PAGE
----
Night Moves. Second viewing (the first). I forgot how good this one is, visually. So many shots underscoring the protagonists’ perspective, seeing their environment torn apart, or reshaped, or unappreciated.
Uptown Girls. It’s not great but I love that it makes the effort to be better than it strictly needs to be to get the job done. Like the high-energy opening setpiece, around the room and out the building to grab a taxi. Small touches like the quick cut when looking at the mirror in horror; the Road Runner cartoon playing during the break-up scene; the use of mirrors and blocking during the ballet practice; the cuts between street fights; the train reaction shot transitioning to Coney Island; the spin of the teacup echoing the spin at the beginning of the movie. It all adds up. Brittany Murphy is completely charming.
Night Moves. Movements of all sorts cultivate their own extremists. Part of being on that fringe is wrestling with futility. Even if you accept that you’re not able to do one huge world-changing act… you may not even be at peace with your own puny effort. Reichardt captures pretty standard thriller genre stuff with a spooky calm. The lead-up to and climax at the dam is brilliant. I love the scenes with jabs at how we’ve alienated ourselves. There are glimpses of homes with heavily landscaped backyards that imitate nature itself; leisure activities like golf in the same faux-natural environments; campgrounds where people sit in RVs and watch TV; gear stores that sell a squeaky-clean impression of interest in the outdoors; etc. Been a while since I’ve seen a character use a public library. Eisenberg is a master of sulking. He’s so good.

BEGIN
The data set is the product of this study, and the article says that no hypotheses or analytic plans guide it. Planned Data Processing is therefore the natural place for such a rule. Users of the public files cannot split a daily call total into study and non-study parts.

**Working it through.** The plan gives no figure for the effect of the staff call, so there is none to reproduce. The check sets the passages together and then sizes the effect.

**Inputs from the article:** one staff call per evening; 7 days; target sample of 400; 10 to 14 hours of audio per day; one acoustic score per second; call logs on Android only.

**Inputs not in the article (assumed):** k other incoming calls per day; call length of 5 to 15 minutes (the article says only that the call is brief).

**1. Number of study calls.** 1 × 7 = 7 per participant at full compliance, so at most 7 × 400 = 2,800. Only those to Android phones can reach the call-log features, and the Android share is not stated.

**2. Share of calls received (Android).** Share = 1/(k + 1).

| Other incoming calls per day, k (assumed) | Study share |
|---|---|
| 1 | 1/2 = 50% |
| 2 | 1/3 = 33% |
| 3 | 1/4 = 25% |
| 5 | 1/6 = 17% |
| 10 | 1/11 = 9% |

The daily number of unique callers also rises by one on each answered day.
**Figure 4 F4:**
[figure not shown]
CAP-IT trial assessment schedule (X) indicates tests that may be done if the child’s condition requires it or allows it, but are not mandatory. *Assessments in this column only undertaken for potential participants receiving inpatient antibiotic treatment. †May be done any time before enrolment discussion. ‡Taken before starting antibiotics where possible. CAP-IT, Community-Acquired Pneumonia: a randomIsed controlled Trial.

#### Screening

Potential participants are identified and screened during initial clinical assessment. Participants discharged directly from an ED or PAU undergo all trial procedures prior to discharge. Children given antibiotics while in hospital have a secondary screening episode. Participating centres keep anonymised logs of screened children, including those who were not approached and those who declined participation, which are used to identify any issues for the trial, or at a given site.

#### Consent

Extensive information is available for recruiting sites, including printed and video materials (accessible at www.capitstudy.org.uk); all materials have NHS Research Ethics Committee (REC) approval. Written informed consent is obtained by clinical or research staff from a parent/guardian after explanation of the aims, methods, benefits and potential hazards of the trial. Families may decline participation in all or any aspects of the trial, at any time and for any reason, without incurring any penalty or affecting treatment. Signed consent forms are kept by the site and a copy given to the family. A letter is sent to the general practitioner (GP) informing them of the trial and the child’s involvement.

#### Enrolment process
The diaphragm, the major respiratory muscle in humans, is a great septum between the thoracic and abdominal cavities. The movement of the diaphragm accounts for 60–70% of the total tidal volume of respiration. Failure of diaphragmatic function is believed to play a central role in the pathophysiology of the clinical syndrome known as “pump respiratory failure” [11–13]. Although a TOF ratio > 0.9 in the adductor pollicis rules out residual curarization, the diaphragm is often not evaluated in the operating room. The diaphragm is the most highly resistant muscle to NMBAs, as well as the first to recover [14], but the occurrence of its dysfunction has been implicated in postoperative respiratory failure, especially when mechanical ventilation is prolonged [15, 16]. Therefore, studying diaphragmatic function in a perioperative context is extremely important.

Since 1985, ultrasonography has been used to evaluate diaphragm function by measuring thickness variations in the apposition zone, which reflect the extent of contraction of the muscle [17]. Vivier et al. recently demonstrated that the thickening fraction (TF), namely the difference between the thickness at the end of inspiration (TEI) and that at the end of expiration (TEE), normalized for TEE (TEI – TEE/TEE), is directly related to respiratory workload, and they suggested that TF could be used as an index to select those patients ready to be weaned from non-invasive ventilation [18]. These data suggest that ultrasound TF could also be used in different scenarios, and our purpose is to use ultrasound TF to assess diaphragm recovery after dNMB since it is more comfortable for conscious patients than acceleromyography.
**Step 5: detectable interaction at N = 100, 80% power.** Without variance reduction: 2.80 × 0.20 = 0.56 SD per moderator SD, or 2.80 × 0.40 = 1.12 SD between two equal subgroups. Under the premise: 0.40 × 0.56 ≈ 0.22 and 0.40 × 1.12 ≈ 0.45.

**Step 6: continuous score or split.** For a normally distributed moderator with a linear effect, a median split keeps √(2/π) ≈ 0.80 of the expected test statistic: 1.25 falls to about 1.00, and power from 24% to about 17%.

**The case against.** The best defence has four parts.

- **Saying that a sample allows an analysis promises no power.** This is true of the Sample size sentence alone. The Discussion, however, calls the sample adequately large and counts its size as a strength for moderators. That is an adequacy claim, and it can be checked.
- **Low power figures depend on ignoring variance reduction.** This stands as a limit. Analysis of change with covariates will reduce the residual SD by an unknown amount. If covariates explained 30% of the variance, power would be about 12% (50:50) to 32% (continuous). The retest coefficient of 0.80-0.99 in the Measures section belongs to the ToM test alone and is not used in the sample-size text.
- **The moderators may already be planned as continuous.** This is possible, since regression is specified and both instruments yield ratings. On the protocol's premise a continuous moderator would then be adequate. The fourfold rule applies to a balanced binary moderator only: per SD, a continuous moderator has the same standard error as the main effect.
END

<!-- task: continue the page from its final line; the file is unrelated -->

Man on Fire. This is the beginning of my Denzel Washington self-education program, as I’ve seen embarrassingly few of his movies, and they were all a long time ago. A guilt-ridden drunk on a revenge mission. Young Dakota Fanning is impossible not to like. And her on-screen friendship with Denzel is fantastic. I really liked the lively, kind of spazzy directing. A rush of colors and cuts, zooms in and out, accelerating and coming to a halt, and how that ties in with characterization and mood. I like the work with the occasional subtitles, too. Interesting that the bullet and the St. Jude medallion come along with sobriety (like AA tokens). Also note the recurring theme of “I’m just a professional” or “I’m just doing my job.” It’s not enough. Cf. Taken, of course.
There is no such thing as tough. There is trained and untrained.
War of the Worlds (2005). I love the opening hour or so. I think the big weakness is that the aliens are kinda boring. I like their throwback design and effects, but something is missing there. The basement scene also drags on waaaaaayyy too long. Spielberg is still a genius, though.